AUGUSTA — During a Dec. 15 press conference, Gov. Paul LePage said the Legislature will first have to approve his proposed cuts in the state's Medicaid program in order to receive a waiver from the federal health care law to make some of those reductions legal.
The governor went so far as to say that legislative action was recommended by U.S. Department of Health and Human Services Secretary Kathleen Sebelius during a conversation she and the governor had last April.
But the Legislature's ratification of the governor's budget may have no bearing on whether or not Maine will receive waivers from the Affordable Care Act. According to a series of private interviews, legislative action isn't a factor in the federal waiver process at all.
So far, the Center for Medicare and Medicaid Services, the federal agency within the federal HHS bureaucracy, has declined to confirm that the Legislature's ratification of LePage's $220 million in proposed Medicaid cuts is necessary to obtain the so-called Maintenance of Effort waiver.
Last week, the Sun Journal made several attempts to interview federal officials about the effects of legislative action and the specifics of LePage's conversation with Sebelius. CMS staff initially agreed to address the inquiries. However, after an exhaustive vetting process, CMS personnel ultimately issued a short statement that shed little light.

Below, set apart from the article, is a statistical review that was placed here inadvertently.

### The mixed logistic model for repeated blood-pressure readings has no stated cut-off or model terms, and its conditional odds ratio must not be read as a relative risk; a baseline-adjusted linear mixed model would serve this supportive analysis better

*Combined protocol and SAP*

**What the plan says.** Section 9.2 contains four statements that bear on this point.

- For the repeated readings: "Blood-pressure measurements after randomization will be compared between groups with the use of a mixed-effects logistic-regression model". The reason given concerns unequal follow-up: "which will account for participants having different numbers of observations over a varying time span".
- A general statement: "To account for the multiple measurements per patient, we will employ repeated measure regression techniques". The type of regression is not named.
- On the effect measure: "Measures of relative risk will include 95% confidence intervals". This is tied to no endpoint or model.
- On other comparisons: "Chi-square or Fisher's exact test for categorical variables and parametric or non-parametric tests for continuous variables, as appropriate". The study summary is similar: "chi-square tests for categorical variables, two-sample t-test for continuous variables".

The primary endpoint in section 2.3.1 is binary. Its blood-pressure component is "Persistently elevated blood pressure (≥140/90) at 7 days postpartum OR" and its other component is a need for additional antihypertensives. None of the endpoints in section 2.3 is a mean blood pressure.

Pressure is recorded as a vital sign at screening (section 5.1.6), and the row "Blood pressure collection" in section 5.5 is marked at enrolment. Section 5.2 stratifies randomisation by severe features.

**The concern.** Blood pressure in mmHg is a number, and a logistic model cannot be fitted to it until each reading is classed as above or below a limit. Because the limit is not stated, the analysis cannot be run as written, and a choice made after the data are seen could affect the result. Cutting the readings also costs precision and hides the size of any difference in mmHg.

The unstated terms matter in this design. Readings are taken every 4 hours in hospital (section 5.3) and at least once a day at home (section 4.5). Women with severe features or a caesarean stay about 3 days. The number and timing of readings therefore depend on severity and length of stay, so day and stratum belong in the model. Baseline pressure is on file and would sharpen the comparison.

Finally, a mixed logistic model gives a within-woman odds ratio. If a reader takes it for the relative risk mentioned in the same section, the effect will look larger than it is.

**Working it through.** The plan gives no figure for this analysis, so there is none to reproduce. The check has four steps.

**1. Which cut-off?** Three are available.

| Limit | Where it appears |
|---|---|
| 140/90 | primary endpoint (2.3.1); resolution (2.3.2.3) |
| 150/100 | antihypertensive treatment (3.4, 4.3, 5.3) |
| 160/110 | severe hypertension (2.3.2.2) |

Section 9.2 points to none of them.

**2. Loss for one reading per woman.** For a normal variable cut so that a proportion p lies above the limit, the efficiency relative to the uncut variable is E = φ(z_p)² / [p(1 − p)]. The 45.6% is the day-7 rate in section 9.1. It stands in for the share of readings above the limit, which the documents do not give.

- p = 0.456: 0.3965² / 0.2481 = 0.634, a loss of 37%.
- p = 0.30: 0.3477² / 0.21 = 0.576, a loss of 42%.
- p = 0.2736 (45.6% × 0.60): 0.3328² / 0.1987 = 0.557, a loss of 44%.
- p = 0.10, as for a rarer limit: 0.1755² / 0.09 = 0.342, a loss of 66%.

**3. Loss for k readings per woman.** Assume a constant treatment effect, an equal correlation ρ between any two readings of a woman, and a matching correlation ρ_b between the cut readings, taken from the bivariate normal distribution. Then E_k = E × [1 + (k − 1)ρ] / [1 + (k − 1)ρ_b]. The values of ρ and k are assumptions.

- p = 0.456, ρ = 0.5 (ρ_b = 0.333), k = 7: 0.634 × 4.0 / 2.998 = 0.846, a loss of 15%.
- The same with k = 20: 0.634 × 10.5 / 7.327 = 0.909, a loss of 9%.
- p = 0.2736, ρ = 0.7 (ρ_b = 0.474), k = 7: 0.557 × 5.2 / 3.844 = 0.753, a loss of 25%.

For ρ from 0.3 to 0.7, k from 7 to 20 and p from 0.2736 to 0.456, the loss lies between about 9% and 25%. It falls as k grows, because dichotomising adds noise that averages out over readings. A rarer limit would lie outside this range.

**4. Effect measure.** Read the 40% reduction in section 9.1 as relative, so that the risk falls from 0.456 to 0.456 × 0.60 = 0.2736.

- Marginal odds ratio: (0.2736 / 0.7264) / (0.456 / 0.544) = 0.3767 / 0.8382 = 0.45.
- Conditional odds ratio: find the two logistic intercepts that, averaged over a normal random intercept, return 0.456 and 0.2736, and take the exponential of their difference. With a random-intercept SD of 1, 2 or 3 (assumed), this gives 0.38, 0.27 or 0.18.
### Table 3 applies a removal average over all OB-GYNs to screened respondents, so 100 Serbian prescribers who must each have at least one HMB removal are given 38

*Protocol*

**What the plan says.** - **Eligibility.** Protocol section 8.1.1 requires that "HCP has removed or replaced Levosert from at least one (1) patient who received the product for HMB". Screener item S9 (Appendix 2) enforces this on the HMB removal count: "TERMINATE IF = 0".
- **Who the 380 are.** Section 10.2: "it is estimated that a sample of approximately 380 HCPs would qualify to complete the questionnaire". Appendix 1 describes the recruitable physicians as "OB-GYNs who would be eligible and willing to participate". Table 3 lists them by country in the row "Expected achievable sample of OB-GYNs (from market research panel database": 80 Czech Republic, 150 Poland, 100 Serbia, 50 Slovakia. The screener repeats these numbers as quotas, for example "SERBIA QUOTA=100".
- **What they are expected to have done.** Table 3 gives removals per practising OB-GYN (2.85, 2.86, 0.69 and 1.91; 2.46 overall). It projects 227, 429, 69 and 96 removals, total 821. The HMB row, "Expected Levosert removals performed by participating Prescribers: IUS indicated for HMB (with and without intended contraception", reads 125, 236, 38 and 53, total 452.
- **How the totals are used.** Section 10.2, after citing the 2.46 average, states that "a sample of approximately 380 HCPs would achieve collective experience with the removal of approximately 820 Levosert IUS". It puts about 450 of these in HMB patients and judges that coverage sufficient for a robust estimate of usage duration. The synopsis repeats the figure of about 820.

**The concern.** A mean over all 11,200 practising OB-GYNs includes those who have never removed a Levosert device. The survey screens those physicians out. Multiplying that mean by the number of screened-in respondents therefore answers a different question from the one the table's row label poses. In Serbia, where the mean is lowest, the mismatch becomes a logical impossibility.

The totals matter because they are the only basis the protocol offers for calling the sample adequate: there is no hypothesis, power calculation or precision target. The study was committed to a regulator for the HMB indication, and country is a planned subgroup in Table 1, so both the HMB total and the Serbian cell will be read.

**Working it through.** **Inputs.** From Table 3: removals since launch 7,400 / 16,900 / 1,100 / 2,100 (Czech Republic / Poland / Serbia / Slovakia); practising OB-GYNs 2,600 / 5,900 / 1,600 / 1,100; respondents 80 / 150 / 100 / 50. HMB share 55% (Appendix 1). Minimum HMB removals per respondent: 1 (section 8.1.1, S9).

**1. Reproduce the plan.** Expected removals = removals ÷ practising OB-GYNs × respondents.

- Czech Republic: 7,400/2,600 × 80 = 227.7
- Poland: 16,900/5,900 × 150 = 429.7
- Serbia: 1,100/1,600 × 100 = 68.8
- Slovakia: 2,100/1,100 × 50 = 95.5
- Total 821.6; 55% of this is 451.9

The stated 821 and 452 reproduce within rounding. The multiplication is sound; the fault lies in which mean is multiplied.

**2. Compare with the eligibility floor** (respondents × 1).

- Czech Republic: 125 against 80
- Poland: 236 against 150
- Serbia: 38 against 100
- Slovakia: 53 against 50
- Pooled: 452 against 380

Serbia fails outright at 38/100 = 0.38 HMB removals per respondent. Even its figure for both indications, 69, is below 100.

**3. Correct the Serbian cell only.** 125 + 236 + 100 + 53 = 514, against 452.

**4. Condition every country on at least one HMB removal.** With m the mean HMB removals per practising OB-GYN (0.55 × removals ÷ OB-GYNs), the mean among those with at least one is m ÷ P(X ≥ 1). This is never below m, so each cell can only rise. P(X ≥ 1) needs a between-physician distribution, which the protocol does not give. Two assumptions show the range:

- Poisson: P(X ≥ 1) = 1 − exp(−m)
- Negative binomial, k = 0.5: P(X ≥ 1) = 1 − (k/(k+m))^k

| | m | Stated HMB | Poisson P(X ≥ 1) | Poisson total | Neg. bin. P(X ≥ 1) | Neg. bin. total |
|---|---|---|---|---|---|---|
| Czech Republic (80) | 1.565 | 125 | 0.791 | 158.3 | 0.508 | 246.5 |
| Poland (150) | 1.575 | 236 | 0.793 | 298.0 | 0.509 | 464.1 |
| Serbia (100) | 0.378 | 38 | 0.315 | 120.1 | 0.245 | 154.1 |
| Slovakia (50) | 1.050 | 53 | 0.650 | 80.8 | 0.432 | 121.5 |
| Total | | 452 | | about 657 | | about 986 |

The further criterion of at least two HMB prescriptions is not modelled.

The agency's reluctance to field those questions may signal its unwillingness to get involved in a public dust-up with the LePage administration. However, it may also be related to the Obama administration's effort to steer controversy away from its signature legislative achievement, the Affordable Care Act.
Still, Augusta lawmakers are hoping to get a definitive answer from the feds before agreeing to about $37 million in Medicaid cuts that will require a waiver. On Monday, Rep. John Martin, D-Eagle Lake, sent a letter to Sebelius requesting clarification of the process.
"The LePage Administration has indicated that they believe we must enact legislation before your department would take action on any waiver request," Martin wrote. "Is this in fact your policy?"
Interviews with various officials suggests it isn't.
U.S. Rep. Chellie Pingree, D-Maine, said she believes the Legislature's passage of LePage's proposed millions in MaineCare cuts is irrelevant to obtaining the so-called Maintenance of Effort waiver.
"There is simply no requirement for legislative action to get a waiver," Pingree said. "We’ve been told that at least some proposed cuts — like kicking seniors off the Medicare Savings Program — would violate the Maintenance of Effort part of the law. And I’m not at all convinced the federal government will grant waivers if the Legislature passes some of the other cuts they’ve been talking about."
In fact, it appears as though the LePage administration's request for the Legislature's approval is more about politics than procedure.
Since the governor's remarks about his conversation with Sebelius, the LePage administration has reframed its argument for legislative action. Mary Mayhew, commissioner of Maine's Department of Health and Human Services, told the Sun Journal last week that "she is absolutely convinced that the federal government won't grant us the waivers without the Legislature's approval."
Mayhew was careful not to call legislative approval a requirement. Adrienne Bennett, LePage's spokeswoman, said the administration knew that it could apply for a waiver "at any time without the Legislature."
"This (legislative action) is about putting pressure (on the federal government)," Bennett said.